We further evaluated whether combination treatment increases apoptotic events in cancer cells. 253J-Bv and T24 cells were treated with or without curcumin (10 μM) and cisplatin (10 μM) for 24 h followed by annexinV-FITC/PI staining for flow cytometry. As shown in Figure Figure2A,2A, curcumin or cisplatin alone induced 253J-Bv and T24 cells apoptosis following 24 h drug exposure and this impact was enhanced when the agents were concurrently treated as a combination therapy. The apoptotic percentage of the untreated 253J-Bv cells was 4.3%, which increased to 18.5% and 12.2% after treatment with cisplatin or curcumin, respectively. Following co-treatment with curcumin and cisplatin, the apoptotic percentage significantly increased to 33.9% (Figure (Figure2B).2B). For T24 cells, the apoptotic percentage in the untreated cells was 2.3%, which increased to 21.2% and 10.5% following treatment with cisplatin or curcumin and significantly increased to 34.1% following co-treatment with cisplatin and curcumin (Figure (Figure2B2B).

Figure 2
Detection of apoptotic cells in 253J-Bv and T24 bladder cancer cell cultures using flow cytometry after annexin V-FITC/PI staining

Curcumin and cisplatin induce caspase 3-mediated apoptosis in bladder cancer cell lines

Curcumin and cisplatin have both been reported to induce apoptosis through intracellular caspase 3 activation. To assess whether caspase 3 activation was involved in apoptosis of bladder cancer cells induced by the combination treatment, 253J-Bv and T24 cells were treated with or without 10 μM curcumin and 10 μM cisplatin for 24 h. As shown in Figure 3A and 3B, increased the cleaved form levels of caspase 3 were detected in the lysates of cells applied with cisplatin and curcumin co-treatment compared with cells incubated with curcumin or cisplatin alone. Moreover, the induction of cell proliferation in bladder cancer by curcumin and cisplatin co-treatment was significantly inhibited by pretreatment of the cells with the pan-caspase inhibitor, Z-VAD-FMK (Figure 3C and 3D). These outcomes suggest evidence that caspase 3 is involved in apoptosis mediated by combination curcumin and cisplatin treatment in 253J-Bv and T24 cells.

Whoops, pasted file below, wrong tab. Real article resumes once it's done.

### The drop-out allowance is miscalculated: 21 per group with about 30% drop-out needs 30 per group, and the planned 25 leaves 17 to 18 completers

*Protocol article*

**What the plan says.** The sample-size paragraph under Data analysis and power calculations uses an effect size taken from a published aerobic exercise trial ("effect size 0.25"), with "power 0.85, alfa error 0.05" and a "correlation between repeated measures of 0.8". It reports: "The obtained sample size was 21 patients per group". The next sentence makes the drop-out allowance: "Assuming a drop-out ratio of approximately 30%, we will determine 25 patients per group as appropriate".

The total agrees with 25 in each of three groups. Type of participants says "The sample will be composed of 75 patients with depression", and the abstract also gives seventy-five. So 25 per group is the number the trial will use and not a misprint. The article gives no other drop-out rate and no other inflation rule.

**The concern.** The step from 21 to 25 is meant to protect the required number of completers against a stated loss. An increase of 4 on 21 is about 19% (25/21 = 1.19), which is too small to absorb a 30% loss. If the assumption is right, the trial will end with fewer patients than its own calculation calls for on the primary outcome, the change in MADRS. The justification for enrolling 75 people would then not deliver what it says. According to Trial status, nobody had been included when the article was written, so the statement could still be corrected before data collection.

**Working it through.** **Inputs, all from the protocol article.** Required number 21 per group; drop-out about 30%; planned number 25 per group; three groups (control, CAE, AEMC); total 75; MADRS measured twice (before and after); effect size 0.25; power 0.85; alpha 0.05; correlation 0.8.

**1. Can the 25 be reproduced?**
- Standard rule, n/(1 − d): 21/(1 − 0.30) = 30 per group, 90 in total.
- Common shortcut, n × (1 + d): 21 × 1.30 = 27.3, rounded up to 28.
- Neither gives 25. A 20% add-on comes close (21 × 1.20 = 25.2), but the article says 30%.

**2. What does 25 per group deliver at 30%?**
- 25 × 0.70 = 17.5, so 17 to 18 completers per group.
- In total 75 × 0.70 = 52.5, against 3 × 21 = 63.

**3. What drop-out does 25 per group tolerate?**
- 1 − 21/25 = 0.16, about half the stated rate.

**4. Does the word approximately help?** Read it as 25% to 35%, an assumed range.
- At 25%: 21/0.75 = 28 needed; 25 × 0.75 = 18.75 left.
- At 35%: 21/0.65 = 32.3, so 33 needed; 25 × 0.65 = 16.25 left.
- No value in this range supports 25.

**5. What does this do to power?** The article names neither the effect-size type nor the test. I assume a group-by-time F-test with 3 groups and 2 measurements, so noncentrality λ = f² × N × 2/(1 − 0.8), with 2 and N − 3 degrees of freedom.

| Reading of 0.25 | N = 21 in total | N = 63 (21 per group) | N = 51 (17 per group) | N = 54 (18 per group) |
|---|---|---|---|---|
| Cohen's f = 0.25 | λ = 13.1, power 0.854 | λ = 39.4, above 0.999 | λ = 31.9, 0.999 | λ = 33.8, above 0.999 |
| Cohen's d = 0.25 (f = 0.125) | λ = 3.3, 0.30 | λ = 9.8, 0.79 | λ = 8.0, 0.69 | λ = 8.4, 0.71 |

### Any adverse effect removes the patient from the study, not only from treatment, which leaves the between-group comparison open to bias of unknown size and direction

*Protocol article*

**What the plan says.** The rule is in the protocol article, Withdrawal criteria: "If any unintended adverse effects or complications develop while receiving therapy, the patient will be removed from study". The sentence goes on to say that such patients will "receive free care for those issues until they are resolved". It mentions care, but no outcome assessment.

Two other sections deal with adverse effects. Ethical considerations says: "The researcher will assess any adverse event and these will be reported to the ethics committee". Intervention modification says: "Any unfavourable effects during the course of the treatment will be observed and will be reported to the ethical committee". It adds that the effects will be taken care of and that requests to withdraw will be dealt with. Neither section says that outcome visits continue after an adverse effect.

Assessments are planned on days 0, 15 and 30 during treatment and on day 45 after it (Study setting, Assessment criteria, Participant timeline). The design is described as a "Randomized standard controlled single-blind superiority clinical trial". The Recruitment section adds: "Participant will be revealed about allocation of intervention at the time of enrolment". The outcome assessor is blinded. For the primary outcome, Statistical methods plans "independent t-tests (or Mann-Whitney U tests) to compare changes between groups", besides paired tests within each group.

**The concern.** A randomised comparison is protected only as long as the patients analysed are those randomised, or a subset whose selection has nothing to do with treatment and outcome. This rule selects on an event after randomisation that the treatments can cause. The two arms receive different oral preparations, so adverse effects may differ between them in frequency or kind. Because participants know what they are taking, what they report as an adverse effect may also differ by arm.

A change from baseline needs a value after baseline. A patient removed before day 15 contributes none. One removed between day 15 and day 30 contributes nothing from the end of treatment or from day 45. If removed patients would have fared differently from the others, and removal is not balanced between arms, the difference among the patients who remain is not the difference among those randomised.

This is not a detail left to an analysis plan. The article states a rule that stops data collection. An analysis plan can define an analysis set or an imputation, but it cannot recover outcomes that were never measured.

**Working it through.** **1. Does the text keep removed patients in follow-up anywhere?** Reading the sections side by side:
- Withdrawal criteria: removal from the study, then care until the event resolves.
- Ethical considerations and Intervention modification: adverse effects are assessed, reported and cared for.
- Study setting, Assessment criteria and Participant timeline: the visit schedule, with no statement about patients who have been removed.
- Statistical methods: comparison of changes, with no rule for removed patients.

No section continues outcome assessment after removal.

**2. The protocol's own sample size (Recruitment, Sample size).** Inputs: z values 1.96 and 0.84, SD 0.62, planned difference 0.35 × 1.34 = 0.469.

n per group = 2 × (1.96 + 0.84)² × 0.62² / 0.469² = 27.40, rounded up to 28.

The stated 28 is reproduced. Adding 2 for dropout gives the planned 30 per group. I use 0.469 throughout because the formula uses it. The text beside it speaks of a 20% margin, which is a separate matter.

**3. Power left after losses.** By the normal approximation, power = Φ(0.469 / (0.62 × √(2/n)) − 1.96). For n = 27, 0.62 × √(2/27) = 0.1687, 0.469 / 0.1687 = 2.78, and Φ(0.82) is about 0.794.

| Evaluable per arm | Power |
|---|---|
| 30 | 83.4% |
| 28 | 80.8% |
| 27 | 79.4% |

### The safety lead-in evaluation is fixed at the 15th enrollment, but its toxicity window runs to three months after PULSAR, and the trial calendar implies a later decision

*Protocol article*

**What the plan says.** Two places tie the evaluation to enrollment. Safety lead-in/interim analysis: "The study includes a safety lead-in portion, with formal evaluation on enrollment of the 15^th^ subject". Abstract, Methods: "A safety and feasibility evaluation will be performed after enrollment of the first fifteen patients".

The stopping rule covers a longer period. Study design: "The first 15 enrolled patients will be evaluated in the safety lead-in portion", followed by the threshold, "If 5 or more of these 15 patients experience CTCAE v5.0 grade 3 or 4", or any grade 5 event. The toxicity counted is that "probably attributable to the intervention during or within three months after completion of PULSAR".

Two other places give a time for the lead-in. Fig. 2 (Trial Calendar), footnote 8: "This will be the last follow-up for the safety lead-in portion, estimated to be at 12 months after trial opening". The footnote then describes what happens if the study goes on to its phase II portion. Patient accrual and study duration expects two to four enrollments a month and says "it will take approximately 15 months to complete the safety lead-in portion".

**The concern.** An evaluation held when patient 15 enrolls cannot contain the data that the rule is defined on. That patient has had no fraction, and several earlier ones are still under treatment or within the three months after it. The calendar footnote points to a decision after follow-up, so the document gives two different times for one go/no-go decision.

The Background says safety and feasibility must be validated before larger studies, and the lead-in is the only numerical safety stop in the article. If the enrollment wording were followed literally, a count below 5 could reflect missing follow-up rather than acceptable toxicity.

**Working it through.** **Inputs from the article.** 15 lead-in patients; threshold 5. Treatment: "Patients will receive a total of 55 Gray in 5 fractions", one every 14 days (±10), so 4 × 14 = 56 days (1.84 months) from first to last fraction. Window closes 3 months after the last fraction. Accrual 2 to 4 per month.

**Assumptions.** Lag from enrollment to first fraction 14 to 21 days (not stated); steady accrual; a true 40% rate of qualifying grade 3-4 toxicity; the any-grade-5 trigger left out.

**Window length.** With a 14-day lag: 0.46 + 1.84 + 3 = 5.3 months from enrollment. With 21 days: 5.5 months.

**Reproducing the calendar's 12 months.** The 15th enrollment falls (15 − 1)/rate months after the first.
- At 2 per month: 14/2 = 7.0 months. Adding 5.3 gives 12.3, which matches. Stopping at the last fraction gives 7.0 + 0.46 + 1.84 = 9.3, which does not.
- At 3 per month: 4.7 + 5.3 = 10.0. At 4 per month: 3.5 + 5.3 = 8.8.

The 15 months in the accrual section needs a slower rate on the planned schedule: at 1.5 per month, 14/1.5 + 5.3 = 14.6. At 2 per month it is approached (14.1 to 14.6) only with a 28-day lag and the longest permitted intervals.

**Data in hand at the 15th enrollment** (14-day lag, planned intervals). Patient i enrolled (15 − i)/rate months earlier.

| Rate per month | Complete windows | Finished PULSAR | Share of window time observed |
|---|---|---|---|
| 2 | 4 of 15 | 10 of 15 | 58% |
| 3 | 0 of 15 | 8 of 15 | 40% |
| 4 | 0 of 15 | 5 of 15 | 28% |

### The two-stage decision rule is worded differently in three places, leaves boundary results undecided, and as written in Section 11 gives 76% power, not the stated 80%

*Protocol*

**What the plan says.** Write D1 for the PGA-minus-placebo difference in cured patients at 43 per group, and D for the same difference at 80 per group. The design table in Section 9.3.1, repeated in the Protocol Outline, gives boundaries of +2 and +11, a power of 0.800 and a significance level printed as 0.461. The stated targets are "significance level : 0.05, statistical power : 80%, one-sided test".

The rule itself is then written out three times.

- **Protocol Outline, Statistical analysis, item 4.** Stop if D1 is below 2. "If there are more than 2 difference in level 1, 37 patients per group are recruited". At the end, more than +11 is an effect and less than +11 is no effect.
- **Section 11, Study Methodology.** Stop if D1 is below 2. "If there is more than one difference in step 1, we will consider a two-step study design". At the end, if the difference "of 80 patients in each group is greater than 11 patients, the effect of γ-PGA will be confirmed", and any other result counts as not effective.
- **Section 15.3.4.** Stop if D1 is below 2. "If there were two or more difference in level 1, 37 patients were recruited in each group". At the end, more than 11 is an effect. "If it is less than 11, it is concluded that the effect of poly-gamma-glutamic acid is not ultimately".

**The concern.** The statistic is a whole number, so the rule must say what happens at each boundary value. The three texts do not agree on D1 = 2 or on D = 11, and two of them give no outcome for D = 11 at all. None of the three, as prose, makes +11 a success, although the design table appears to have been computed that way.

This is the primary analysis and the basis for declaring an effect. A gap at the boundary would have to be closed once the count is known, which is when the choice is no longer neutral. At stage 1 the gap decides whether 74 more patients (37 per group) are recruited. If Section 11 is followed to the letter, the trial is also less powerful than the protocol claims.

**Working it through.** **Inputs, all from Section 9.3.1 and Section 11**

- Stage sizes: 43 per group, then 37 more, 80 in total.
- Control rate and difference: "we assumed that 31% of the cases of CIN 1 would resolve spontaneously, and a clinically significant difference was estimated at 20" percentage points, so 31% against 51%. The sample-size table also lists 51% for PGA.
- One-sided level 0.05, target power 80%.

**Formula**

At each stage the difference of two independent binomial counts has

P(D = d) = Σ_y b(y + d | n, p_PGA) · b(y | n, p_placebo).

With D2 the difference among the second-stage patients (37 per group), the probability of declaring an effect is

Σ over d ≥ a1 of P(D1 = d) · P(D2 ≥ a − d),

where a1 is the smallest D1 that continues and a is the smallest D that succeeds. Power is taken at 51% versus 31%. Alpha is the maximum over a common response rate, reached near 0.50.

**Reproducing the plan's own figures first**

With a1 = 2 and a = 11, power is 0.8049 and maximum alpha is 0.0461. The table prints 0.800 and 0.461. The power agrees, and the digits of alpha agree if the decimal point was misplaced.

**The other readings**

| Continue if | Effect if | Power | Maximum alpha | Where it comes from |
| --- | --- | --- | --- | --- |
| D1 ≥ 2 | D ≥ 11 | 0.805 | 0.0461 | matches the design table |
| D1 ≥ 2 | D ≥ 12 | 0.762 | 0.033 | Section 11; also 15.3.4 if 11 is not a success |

Figure 3
Involvement of caspase 3 in apoptosis of 253J-Bv and T24 bladder cancer cells incubated with curcumin and cisplatin

Curcumin and cisplatin promote reactive oxygen species (ROS) generation in 253J-Bv and T24 cells

ROS plays important roles in apoptosis of cancer cells in response to DNA damage. Therefore, to investigate whether co-treatment with curcumin and cisplatin induced intracellular ROS generation in 253J-Bv and T24 cells, the cells were stained with H2DCFDA. When 253J-Bv and T24 cells were co-incubated with cisplatin and curcumin for 24 h, the average fluorescence intensity of DCF as detected by flow cytometry was approximately 2-fold greater than that of bladder cancer cells incubated with only medium (Figure (Figure4A).4A). In addition, co-treatment with curcumin and cisplatin clearly induced intracellular green ROS fluorescence in 253J-Bv and T24 cells as detected by fluorescent microscopy. As shown in Figure 4B and 4C, 253J-Bv and T24 bladder cells co-incubated with curcumin and cisplatin showed intense ROS response (as indicated by green fluorescence) by fluorescence microscopy compared to bladder cancer cells incubated with only medium. These observations indicate that cell apoptosis induced by co-treatment with curcumin and cisplatin is associated with ROS production in 253J-Bv and T24 cells.